Guyanese-American Professor John R. Rickford of Stanford University was recently notified that he had been awarded one of the highest academic honors in the United States: Election to the American Academy of Arts and Sciences.

Founded in 1780, the American Academy of Arts and Sciences is one of the oldest and most prestigious learned societies and independent policy research centers in the U.S., convening leaders from the academic, business, and government sectors to respond to the challenges facing—and opportunities available to—the nation and the world.

The Academy’s work is advanced by its elected members, who are leaders in the academic disciplines, the arts, business, and public affairs from around the world.    Continue reading

Why Namibian chiefs are taking Germany to court – The Economist explains

Why Namibian chiefs are taking Germany to court

The Herero and Nama peoples are seeking reparations for the 20th century’s first genocide

IN 1904 the Herero people of modern-day Namibia rose up against German colonists, who had seized and settled much of their land. The response of the German army, imbued with racist ideology, was to annihilate them. “Within the German borders every Herero, with or without a gun, with or without cattle, will be shot,” ordered General Lothar von Trotha, its commander. Some Herero died at the hands of Trotha’s soldiers; many more perished after being pushed into the desert or herded into concentration camps.    Continue reading

Mothers and Mothers-in-Law – by Francis Quamina Farrier

Mothers and Mothers-in-Law – by Francis Quamina Farrier

Francis Quamina Farrier

Today, Mother’s Day 2017, has come at a time when both my mother and mother-in-law are no longer with us. My mother Stella passed away in 1963 at age 58. My mother-in-law Olive passed away in 2016 at age 105. My mother delivered six children. Two died in infancy. My mother-in-law delivered ten children. Two died in infancy. Both my mother, Stella, and my mother-in-law, Olive, were very strong women who laid down the law in the home for their children. Simple though they were, both were fantastic mothers. Their Law-abiding lives were a great contribution to the smoother running of Guyana. I regard them both as unsung heroines.    Continue reading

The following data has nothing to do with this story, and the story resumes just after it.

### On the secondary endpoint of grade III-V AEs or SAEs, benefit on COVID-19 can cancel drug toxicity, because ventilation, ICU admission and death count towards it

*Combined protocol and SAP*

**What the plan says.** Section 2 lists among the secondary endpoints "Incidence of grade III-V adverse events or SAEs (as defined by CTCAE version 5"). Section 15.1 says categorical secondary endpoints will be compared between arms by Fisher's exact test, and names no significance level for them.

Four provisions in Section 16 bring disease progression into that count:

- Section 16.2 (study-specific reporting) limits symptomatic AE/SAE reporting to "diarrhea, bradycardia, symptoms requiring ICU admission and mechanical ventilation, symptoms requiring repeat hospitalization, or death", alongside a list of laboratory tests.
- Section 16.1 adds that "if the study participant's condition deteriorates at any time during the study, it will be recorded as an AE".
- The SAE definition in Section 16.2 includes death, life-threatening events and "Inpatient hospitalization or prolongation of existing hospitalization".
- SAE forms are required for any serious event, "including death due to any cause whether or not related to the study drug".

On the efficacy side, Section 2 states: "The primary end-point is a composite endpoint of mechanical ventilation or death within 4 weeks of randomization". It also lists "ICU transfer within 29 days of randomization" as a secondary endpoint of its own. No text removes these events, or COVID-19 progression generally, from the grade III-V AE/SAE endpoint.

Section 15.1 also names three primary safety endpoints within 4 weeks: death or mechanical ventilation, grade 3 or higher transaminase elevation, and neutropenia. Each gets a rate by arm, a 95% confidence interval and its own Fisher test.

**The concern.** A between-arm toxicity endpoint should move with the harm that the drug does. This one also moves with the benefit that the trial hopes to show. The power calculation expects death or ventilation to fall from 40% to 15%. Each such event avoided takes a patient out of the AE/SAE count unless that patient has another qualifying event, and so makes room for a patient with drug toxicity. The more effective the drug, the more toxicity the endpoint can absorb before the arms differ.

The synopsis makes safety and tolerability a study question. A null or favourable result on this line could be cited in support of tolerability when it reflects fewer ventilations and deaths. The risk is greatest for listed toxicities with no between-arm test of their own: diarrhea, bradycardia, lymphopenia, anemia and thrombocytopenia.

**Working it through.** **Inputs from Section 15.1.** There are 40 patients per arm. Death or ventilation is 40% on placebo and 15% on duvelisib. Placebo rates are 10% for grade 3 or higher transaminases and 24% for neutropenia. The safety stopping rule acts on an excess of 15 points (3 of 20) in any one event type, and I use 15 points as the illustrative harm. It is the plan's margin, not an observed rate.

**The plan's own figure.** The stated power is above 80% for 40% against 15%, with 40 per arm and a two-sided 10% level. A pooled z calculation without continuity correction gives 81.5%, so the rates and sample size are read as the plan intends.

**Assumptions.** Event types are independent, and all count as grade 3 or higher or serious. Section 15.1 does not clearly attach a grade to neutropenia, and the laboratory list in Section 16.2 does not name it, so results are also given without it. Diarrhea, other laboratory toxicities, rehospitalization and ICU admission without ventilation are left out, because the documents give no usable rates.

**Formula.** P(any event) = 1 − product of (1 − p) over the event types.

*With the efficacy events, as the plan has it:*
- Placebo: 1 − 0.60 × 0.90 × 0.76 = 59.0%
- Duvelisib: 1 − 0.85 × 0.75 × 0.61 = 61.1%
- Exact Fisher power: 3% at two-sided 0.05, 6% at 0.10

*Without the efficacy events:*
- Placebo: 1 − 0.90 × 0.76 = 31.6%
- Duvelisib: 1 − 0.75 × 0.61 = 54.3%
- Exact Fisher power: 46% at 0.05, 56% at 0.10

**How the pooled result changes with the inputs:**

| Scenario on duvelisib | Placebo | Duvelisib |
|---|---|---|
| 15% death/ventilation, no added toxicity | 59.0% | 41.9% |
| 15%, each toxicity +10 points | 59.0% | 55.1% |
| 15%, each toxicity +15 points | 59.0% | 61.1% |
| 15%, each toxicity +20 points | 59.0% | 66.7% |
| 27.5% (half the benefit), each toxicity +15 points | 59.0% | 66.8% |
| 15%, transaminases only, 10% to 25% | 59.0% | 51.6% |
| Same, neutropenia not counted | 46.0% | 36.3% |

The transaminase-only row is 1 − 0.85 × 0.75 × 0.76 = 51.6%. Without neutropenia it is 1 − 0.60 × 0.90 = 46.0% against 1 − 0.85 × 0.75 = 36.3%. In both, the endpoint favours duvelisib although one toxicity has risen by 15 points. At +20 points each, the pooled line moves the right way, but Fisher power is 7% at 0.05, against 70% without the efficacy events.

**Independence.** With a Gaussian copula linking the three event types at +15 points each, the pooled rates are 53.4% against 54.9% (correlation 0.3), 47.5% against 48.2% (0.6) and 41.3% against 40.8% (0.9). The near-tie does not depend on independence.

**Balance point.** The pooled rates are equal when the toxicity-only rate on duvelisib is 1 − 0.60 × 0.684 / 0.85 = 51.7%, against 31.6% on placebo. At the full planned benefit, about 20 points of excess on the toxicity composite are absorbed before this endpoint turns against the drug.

GUYANA- Peaceful Shores- 34 Poems – By Dmitri Allicock


Read more: Go to Dmitri Allicock’s Blog

Oronoque Street | Walk with me in Georgetown – Video by Raphael

Oronoque Street | Walk with me in Georgetown – Video by Raphael

Raphael – Published on May 9, 2017
Walk with me on Oronoque Street in Queenstown, Georgetown, Guyana

The bizarre business politics of the Jagdeo era – Freddie Kissoon

The bizarre business politics of the Jagdeo era

I read the other day that the NIS has seventy-six percent of the share-holding in the Berbice Bridge Company. When you square that with the fact that the very company was against the lowering of the fare, then it brings into sharp focus what kind of government Bharrat Jagdeo and Donald Ramotar ran.

If the majority of investment money in the construction of the bridge came from the State then the majority share-holder has a greater input in policy. You don’t have to be a business student to know this.    Continue reading